Subject: I have found a CD that I think you would enjoy
Verities & Balderdash
Genres: Folk, Pop, Rock
No Description Available No Track Information Available Media Type: CD Artist: CHAPIN,HARRY Title: VERITIES & BALDERDASH Street Release Date: 10/16/1990
Listen to Samples
No Description Available
No Track Information Available
Media Type: CD
Title: VERITIES & BALDERDASH
Street Release Date: 10/16/1990
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The Incomparable Harry Chapin's First 'Gold Strike'
B.C. Scribe | Brooklyn Center, MN USA | 11/10/2002
(5 out of 5 stars)
"With the release of 'Heads And Tails' in 1972 Harry Chapin began a successful career of telling significant stories of contemporary times. That initial album contained the fan and early 70's AM radio favorite 'Taxi' which quickly became his signature song. He made a pyrotechnic rise to fame with 1974's 'Verities & Balderdash' which became his best-selling album , reaching number 4 on the American charts, easily becoming a gold record. It's success can be immediately attributed to the number 1 single "Cat's In The Cradle", a ballad about a neglectful and career-oriented father written by Chapin's wife Sandy. Actually, each song on this album (CD) represents Chapin working at the peak of his musical powers, it is an incredible and remarkable achievement - almost classifiable as a musical landmark. Not really a folk singer by definition Chapin's songs reflected that folksy, whimsical charm that nevertheless earned him that classification. He never really won universal acclaim from music critics, mainly because of his combining orchestral arrangements with a standard approach to ballad performances. They also accused him of overly sentimental lyrics and the inclusion of heavy-handed morality. Regardless of this criticism Chapin garnered a devoted following during the 70's, through his exceptional music and his tireless charity work, and still later as a social activist. Chapin was that rare celebrity who put his money where his mouth was, becoming one of the era's most dedicated and compelling forces in effecting aid to the hungry, raising well over 5 million dollars for the cause. Equal parts wistful, poignant, genial, caustic, literate, salient Harry Chapin made a deep impression on people that is still evident today. He made the statement, "Our lives are to be used and thus to be lived as fully as possible. And truly it seems that we are never so alive as when we concern ourselves with other people." In retrospect, for Harry Chapin a life lived was a life explained."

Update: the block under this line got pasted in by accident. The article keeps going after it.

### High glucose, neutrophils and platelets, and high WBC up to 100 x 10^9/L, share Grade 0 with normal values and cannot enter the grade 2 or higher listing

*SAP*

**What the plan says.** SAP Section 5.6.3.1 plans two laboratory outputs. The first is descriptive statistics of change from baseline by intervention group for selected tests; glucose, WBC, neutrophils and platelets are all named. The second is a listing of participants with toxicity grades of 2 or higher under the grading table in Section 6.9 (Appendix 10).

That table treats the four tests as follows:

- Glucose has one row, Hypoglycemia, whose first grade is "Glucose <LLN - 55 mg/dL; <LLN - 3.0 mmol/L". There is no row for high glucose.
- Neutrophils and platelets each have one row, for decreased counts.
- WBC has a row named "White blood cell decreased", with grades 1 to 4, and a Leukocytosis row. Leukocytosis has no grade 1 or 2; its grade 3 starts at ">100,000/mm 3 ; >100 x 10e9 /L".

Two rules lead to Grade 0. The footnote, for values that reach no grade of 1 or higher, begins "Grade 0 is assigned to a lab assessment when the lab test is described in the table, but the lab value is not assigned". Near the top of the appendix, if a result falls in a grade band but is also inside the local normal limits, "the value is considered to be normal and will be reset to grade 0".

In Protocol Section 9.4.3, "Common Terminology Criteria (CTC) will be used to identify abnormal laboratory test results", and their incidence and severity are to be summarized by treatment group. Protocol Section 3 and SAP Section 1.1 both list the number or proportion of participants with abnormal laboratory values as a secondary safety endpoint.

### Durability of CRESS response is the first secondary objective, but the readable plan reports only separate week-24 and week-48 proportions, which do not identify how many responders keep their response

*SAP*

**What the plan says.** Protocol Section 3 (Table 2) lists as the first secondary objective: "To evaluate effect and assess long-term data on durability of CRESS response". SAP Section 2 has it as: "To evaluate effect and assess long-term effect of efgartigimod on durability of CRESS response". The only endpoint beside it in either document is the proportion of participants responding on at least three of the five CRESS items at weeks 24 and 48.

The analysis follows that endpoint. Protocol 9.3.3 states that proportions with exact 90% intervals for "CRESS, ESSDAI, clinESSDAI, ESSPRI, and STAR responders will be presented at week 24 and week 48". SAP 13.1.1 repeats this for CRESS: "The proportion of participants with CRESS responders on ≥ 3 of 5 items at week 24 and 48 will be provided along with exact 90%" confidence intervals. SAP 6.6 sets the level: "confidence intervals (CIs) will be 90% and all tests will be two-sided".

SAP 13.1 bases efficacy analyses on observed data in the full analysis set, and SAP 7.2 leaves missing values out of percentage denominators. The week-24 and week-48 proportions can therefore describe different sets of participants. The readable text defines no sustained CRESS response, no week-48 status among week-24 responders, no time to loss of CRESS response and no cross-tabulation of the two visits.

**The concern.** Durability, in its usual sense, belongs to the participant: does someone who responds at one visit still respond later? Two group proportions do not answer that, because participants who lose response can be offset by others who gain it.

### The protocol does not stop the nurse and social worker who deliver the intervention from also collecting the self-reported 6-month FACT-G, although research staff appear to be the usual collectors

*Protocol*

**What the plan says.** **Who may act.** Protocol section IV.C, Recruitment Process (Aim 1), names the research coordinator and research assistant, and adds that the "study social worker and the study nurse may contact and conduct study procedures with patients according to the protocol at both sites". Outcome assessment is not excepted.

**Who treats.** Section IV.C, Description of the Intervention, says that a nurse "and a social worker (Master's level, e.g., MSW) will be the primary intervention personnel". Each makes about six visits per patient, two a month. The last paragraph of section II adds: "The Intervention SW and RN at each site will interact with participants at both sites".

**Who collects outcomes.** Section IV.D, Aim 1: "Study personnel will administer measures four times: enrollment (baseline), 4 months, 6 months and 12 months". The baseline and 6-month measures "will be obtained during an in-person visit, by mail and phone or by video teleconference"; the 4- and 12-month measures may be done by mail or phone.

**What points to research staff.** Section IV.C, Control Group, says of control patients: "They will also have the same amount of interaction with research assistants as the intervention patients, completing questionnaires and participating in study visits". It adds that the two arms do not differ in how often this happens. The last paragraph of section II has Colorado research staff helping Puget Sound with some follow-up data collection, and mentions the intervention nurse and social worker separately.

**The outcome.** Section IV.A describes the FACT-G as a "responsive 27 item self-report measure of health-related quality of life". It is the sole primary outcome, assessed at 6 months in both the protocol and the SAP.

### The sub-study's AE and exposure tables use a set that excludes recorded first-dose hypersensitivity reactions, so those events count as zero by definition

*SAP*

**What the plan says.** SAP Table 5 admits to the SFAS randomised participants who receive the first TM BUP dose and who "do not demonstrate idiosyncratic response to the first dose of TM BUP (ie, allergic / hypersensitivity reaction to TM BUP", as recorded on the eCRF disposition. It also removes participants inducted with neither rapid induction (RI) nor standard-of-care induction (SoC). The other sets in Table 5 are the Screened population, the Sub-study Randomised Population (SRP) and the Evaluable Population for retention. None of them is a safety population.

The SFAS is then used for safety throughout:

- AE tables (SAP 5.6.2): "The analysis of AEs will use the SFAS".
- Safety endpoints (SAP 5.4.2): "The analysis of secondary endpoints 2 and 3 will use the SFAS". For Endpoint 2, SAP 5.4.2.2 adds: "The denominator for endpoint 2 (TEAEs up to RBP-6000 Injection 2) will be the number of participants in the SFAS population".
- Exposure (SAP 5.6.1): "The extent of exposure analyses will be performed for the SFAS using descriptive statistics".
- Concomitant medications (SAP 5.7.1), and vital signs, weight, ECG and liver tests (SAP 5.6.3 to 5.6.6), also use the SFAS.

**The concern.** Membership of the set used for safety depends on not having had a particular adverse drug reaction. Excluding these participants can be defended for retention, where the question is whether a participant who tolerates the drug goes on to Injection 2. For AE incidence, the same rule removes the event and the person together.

Harry Chapin at his best; get this album for your friends
Lawrance M. Bernabo | The Zenith City, Duluth, Minnesota | 10/01/2000
(5 out of 5 stars)
"My personal favorite Harry Chapin album, although I continue to have a special place in my heart for "Short Stories" because it was the first Chapin album I owned. Here we have Harry's biggest hit single, "Cat's in the Cradle" and an excellent representation of his songwriting repertoire. "What Made America Famous?" is one of his epic story songs, "She Sings Songs Without Words" a paean to the woman he loves, "I Wanna Learn a Love Song" and "Shooting Star" are about the healing power of love, and for good measure there are Harry's absolutely finest pair of funny songs, "30,000 Pounds of Bananas" and "Six String Orchestra." Granted, except for the last class there are better songs to be found on other albums, but this 1974 album is still an excellent mix. This is truly Harry Chapin at his best. Its only defect is that it does not contain lyrics, but understanding the words has never been a problem when listening to Harry."
An old favorite - great songwriting and singing!
Vitaly Shukin | Downers Grove, IL USA | 07/23/2001
(5 out of 5 stars)
"I used to own this album, first on both 8-track and then Lp. (Still own the Lp -- 8-track long gone.) Chapin seemed to have something to say to my impressionable mind and since with an 8-track you couldn't fast forward or go to your favorite tune easily, I got to know the album backward and foreward. Cat's Cradle (a sideways nod to Kurt Vonnegut) was a big hit for him (after Taxi) and was fun to listen to. However, his melodizing and lyricism on Halfway to Heaven (a tune that introduced me to the fine edgy electric guitarist John Tropea, who played with Deodato in the 70s), Shooting Star, Vacancy and I Wanna Learn a Love Song, and She Sings Songs Without Words sealed the formative importance of this album upon my impressionable soul. The comic songs got a bit tiresome -- except for "eat your heart out, Eric Clapton" -- but the real songs are the above tunes. They can be listened to over and over. Also, the psychedelic cover art grows on you. One of the best Lps by one of the best folk artists. It's nice that his brother still does one of Harry's tunes at all his public appearances."